• $90,000 for technical and legal staff to develop policies, procedures, regulations and related materials.
  • $30,000 for operational costs, including finance, human resources and information technology to support the program.

With its own program, the state can better control pollution going into lakes, reservoirs, rivers, streams and wetlands, Matt Maez, the agency’s spokesman, wrote in an email.

“Our surface waters are currently at the mercy of changing federal regulations and guidelines,” Maez wrote. “Development and implementation of a state surface water permitting system … moves the decision-making process from the federal government to the state.”

Maez noted New Mexico is one of only three states not authorized to issue permits for polluted discharges under the Clean Water Act.

“It is time for New Mexico to protect its own waters,” said Rachel Conn, deputy director of Taos-based Amigos Bravos. “We can no longer allow New Mexico to be put at risk and harmed by the uncertainty created by shifting federal politics.”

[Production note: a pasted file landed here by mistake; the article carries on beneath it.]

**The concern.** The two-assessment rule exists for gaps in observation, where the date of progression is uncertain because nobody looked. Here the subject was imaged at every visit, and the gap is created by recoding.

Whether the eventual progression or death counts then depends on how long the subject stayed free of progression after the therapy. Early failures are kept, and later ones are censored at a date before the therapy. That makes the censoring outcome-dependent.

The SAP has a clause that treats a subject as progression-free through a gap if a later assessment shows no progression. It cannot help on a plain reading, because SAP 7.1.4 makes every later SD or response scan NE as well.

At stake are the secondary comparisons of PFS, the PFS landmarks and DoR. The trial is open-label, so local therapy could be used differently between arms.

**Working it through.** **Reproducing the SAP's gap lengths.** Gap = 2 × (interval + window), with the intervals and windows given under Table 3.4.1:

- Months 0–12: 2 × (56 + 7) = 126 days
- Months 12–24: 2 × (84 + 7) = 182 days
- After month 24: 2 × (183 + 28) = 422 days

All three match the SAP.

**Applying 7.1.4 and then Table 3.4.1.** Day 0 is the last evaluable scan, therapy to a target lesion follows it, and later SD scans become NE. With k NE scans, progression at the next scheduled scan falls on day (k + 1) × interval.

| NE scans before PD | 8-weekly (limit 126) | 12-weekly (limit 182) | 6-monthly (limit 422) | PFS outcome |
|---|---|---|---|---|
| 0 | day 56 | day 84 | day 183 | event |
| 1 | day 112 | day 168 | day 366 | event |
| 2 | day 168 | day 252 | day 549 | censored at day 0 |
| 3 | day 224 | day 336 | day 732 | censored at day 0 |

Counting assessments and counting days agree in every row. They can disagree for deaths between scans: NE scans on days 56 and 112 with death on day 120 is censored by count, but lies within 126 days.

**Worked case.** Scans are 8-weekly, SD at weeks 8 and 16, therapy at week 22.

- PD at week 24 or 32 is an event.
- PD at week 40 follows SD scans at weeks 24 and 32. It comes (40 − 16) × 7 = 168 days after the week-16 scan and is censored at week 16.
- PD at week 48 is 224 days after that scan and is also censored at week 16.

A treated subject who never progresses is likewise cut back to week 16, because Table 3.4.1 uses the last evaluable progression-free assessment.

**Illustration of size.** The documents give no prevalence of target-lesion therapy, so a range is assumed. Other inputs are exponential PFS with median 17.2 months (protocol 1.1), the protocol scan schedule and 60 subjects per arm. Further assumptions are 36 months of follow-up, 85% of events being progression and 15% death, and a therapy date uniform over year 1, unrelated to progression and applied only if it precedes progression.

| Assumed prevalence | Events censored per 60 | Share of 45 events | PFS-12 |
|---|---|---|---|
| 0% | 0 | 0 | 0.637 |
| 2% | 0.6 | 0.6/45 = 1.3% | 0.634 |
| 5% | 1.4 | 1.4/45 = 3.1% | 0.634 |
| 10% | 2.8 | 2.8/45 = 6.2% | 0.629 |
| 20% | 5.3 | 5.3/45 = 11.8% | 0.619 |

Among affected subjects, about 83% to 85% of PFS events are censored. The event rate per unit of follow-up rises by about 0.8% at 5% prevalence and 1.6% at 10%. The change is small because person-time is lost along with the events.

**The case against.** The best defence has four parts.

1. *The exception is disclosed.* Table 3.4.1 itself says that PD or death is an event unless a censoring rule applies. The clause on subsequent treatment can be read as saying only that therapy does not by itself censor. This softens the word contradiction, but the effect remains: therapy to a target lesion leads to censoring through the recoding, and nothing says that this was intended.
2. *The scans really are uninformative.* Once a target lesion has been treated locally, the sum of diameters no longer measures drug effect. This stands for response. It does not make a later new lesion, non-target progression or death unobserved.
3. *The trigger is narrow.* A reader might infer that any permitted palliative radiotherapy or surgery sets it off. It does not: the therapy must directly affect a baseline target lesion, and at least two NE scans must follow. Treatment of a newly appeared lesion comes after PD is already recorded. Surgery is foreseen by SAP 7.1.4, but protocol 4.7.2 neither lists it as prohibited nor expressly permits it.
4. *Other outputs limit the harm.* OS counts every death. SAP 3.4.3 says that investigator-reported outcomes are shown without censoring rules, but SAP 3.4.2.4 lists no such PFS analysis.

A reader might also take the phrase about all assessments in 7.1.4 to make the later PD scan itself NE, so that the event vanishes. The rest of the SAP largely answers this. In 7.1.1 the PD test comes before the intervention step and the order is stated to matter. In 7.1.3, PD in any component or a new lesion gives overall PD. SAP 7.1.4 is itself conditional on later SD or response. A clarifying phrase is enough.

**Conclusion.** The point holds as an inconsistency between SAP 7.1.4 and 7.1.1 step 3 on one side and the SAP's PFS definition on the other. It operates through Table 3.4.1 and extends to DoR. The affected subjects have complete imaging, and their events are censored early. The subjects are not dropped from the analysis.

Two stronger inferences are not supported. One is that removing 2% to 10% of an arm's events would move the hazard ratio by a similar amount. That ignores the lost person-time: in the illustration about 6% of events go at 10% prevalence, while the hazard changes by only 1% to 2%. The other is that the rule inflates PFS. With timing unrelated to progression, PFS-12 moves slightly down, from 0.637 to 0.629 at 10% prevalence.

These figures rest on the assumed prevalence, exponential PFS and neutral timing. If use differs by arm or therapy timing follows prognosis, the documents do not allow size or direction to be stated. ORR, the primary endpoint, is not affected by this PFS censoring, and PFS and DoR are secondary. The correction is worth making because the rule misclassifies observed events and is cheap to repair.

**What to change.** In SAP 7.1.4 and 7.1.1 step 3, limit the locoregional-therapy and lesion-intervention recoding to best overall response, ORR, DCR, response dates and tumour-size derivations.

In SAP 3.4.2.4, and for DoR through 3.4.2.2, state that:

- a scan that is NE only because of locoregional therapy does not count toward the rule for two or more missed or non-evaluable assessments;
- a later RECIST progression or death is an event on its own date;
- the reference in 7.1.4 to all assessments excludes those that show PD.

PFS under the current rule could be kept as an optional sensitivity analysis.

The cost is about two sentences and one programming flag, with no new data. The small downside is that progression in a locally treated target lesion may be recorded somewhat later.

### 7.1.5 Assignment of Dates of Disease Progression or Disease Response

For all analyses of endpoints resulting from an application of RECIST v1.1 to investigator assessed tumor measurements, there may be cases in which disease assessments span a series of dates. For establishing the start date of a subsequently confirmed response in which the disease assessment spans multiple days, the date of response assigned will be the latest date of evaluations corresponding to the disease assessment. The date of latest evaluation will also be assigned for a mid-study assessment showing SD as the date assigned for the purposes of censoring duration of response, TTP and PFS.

New Mexico’s program would reflect the state’s unique ecology and culture, and it would be run by local experts, Conn said. Right now, the EPA’s program is administered through its Dallas office, where officials don’t fully grasp the distinct challenges and features of New Mexico’s waters, she said.

Both Conn and Maez say a state program also will allow New Mexico to protect water bodies that fall outside the strict definition of “waters of the United States.” Those include arid wetlands and closed basins with playa — dry lakes that are filled only part of the year, such as the ones found in the Mimbres and Tularosa basins.